$$ {D}_{(2)}^2={\left|{s}_i{\boldsymbol{W}}_p-{s}_l{\boldsymbol{W}}_q\right|}^2={\left|{s}_i\right|}^2{\left|{\boldsymbol{W}}_p-{e}^{j\gamma}{\boldsymbol{W}}_q\right|}^2. $$
(15)

QAM/PSK symbols si and sl have the same absolute value, as in the case (2), hence the phase shift for any spatial symbol can be introduced without affecting the distances, as shown in (10). After introducing a phase shift α − γ to \( {D}_{(2)}^2 \) follows

$$ {D}_{(2)}^2={\left|{s}_i\right|}^2{\left|{\boldsymbol{W}}_p-{e}^{j\alpha}{\boldsymbol{W}}_q\right|}^2. $$
(16)

If the angle between Wp and eWq is named δ, then from (14) and (16) we have

$$ \frac{D_{(3)}^2}{{\left|{s}_i\right|}^2}={\left|{\boldsymbol{W}}_p-m{e}^{j\alpha}{\boldsymbol{W}}_q\right|}^2={\left|{\boldsymbol{W}}_p\right|}^2+{\left|m{e}^{j\alpha}{\boldsymbol{W}}_q\right|}^2-2\left|m{e}^{j\alpha}{\boldsymbol{W}}_q\right|\left|{\boldsymbol{W}}_p\right|\cos \delta $$
(17)

and

$$ \frac{D_{(2)}^2}{{\left|{s}_i\right|}^2}={\left|{\boldsymbol{W}}_p-{e}^{j\alpha}{\boldsymbol{W}}_q\right|}^2={\left|{\boldsymbol{W}}_p\right|}^2+{\left|{e}^{j\alpha}{\boldsymbol{W}}_q\right|}^2-2\left|{e}^{j\alpha}{\boldsymbol{W}}_q\right|\left|{\boldsymbol{W}}_p\right|\cos \delta . $$
(18)

Using |Wp| = |Wq| = 1 and subtracting (18) from (17) follows

$$ \frac{D_{(3)}^2-{D}_{(2)}^2}{{\left|{s}_i\right|}^2}={m}^2-2m\cos \delta -1+2\cos \delta =\left(m-1\right)\left(m+1-2\cos \delta \right) $$
(19)

As m > 1, it implies \( {D}_{(3)}^2>{D}_{(2)}^2 \). Hence, the minimum distance in case (3) is always greater than the minimum distance in case (2) and, therefore, it is not relevant for the maximization of the minimum distance.

After studying all three cases, it can be concluded that the maximization of the minimum distance between possible GLPSM symbols is achieved for the phases given in (13).

The proposed scheme is regarded as SS-GLPSM and is a straightforward generalization of LPSM proposed in [16] and LPSM can be considered as a special case SS-GLPSM for the cases of two and four transmit antennas.

As mentioned earlier, MMSE receiver is used in this paper. Therefore, after MMSE equalization is performed [16], the receiver creates the vector of NT equalized signals and finds the nearest possible GLPSM symbol. The number of possible GLPSM symbols is 2L + K, hence the receiver calculates 2L + K possible distances to make a decision. This decisioning is performed per subcarrier per SC-FDMA symbol.

As an example, the case of eight transmit antennas is presented in Appendix B. From (1) and (12), NT = 8 implies that \( {a}_{t,p}=\sqrt{\frac{1}{8}}{e}^{j{\varphi}_{t,p}} \) where\( {\varphi}_{t,p}=\frac{2\pi \left(t-1\right)p}{8} \) for t = 1, 2, …, 8 and p = 0, 1, …, 7. The coding coefficients, at, p, for this case are presented in Table 3 in Appendix B.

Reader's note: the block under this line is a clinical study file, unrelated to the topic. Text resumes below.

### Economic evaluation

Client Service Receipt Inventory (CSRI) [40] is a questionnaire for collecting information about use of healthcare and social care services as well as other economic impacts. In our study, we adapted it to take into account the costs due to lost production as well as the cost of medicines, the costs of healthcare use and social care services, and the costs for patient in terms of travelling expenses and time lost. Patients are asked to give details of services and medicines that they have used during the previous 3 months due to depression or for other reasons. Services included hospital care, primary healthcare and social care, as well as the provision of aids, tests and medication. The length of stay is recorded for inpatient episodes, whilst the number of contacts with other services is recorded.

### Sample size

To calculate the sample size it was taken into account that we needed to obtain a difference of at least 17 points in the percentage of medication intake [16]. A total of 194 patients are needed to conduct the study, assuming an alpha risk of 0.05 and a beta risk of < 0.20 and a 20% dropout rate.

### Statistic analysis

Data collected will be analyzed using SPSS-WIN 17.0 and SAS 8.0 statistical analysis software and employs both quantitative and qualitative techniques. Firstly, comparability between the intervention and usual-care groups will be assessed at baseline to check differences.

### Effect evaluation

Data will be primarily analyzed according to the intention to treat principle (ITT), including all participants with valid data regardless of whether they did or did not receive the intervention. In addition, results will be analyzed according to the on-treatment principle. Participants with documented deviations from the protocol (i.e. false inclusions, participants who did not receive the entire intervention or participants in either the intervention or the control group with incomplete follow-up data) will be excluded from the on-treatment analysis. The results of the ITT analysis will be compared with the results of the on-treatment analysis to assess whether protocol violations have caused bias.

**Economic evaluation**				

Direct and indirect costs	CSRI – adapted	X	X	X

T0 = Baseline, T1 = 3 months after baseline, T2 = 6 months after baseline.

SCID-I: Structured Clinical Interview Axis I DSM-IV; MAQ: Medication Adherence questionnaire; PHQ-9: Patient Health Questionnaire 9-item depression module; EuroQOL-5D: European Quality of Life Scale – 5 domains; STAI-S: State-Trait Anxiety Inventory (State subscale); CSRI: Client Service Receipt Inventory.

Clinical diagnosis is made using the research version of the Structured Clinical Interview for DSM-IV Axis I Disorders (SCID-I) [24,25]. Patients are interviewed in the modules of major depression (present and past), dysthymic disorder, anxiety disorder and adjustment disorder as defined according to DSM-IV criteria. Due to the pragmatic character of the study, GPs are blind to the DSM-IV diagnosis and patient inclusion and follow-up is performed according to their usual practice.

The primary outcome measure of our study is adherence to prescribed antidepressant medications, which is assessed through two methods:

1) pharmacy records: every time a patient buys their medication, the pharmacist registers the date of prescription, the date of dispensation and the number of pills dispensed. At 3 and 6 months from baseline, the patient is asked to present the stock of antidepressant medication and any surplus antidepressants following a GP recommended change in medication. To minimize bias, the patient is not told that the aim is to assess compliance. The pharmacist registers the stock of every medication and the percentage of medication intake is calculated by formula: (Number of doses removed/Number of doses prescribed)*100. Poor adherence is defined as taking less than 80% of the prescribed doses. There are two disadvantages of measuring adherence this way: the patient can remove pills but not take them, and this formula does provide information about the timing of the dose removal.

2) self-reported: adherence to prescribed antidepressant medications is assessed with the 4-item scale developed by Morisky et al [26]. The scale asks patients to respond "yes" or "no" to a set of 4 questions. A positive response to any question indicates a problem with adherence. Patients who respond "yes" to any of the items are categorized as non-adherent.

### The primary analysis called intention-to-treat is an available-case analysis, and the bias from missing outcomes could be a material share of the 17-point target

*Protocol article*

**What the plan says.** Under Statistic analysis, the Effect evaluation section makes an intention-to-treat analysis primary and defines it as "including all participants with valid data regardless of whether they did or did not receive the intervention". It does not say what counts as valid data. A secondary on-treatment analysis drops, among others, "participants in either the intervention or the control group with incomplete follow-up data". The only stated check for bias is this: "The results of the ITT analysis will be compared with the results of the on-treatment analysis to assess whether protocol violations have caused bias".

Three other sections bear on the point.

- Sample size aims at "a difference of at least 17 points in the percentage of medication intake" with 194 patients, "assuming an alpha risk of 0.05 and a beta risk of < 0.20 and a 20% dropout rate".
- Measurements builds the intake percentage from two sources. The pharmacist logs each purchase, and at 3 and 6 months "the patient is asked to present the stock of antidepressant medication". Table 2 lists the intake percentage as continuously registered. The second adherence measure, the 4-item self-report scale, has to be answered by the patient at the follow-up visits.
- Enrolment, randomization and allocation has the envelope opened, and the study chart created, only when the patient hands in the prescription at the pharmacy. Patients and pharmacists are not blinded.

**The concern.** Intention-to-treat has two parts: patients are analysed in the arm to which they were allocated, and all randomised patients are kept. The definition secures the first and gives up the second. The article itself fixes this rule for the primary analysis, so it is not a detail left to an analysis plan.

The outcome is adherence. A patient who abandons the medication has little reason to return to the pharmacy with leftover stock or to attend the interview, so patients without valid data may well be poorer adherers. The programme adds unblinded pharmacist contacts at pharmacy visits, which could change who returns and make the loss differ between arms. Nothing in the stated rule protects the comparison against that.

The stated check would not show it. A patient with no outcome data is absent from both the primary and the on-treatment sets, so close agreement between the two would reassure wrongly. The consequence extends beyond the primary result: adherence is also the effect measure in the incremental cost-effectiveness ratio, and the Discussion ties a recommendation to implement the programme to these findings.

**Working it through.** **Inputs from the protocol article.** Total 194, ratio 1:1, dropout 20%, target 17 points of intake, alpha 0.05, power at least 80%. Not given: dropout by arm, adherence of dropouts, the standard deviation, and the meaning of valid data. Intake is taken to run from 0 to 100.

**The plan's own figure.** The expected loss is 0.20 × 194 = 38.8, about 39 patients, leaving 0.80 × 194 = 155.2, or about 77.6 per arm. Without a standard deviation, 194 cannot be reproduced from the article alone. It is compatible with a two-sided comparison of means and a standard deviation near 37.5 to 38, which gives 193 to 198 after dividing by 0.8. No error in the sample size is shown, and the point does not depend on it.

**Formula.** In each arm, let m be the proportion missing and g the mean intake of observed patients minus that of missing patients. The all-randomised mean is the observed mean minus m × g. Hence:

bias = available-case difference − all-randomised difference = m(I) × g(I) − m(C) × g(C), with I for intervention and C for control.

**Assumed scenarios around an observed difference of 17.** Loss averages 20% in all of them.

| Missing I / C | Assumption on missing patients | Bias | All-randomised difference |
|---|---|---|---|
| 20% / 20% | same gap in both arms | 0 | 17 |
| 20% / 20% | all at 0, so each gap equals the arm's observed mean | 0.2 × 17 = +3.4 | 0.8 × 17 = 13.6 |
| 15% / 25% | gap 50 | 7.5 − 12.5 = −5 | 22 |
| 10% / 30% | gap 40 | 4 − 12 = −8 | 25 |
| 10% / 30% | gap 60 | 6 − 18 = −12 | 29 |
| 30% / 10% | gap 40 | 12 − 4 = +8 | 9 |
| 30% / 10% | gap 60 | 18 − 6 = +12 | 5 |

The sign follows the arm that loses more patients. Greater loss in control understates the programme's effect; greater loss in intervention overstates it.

However, as concluded previously, the rotation of all phases of one spatial symbol by any phase shift does not affect its distances from other spatial symbols hence any spatial symbol can be further rotated. For the sake of clarity, we do not observe any phase shifts in this case and all spatial symbols have the same phase on the first antenna (t = 1).

Furthermore, regarding the Table 3 from Appendix B, if, e.g., QAM is used and \( {s}_{\left[00\right]}={e}^{j\frac{\uppi}{4}} \) (corresponding to the transmission of bits [00]) and p = 5 (corresponding to the transmission of bits [101] in spatial components), the transmitter sends five bits by sending the signal:

$$ {\boldsymbol{v}}_{5,\left[00\right]}={s}_{\left[00\right]}{\boldsymbol{W}}_5=\sqrt{\frac{1}{8}}\left[{e}^{j\frac{\uppi}{4}},{e}^{j\frac{3\uppi}{2}},{e}^{j\frac{3\uppi}{4}},1,{e}^{j\frac{5\uppi}{4}},{e}^{j\frac{\uppi}{2}},{e}^{j\frac{7\uppi}{4}},-1\right] $$
(20)

via its eight transmit antennas.

As MMSE is used, the receiver creates the vector of eight equalized signals and finds the nearest possible GLPSM symbol. The number of possible GLPSM symbols is 25 = 32, hence the receiver calculates 32 possible distances to make a decision about transmitted QAM symbol and spatial bits.

Generalized single-stream GLPSM

As shown in Section 2, SS-GLPSM transmitter with NT = 2K transmit antennas conveys K bits in the spatial component. Hence, the number of transmit antennas must be doubled in order to add another bit in the spatial component. To overcome this limitation, we propose GSS-GLPSM technique that places more than K bits in the spatial component. The system model is the same as in Fig. 1.

Unlike p = 0, 1, …, NT − 1, defined in Section 2, we define pG = 0, 1, …, 2P − 1, where P is the number of bits to be placed in the spatial component, i.e., the spatial bits. In this case, we consider P > K, hence the number of spatial symbols is increased from NT to 2P and the number of spatial bits per spatial symbol is increased from K to P. Using the approach from Section 2, in analogy to (1), we define

$$ {a}_{t,{p}_G}=\sqrt{\frac{1}{N_T}}{e}^{j{\overline{\varphi}}_{t,{p}_G}} $$
(21)

where, in analogy to (13),

$$ {\overline{\varphi}}_{t,{p}_G}=\frac{2\pi \left(t-1\right){p}_G}{2^P}. $$
(22)

The previous section has proven the optimality of these definitions in the case P = K, while the empirical results, provided in Section 6, will justify the analogous definitions for P > K. Using this approach, P, instead of K, spatial bits are transmitted via spatial symbol. Hence, the number of spatial symbols is increased for the same number of transmit antennas. In comparison to SS-GLPSM for the same overall bitrate, as more bits are transmitted via spatial component less bits are transmitted via QAM/PSK symbols and more robust QAM/PSK modulation can be used.

The difference, in comparison to SS-GLSPM, is in the number of spatial symbols and the constellation size, hence the receiver for GSS-GLPSM is the same as in SS-GLPSM. Only simple linear MMSE receivers [16] are considered in this paper.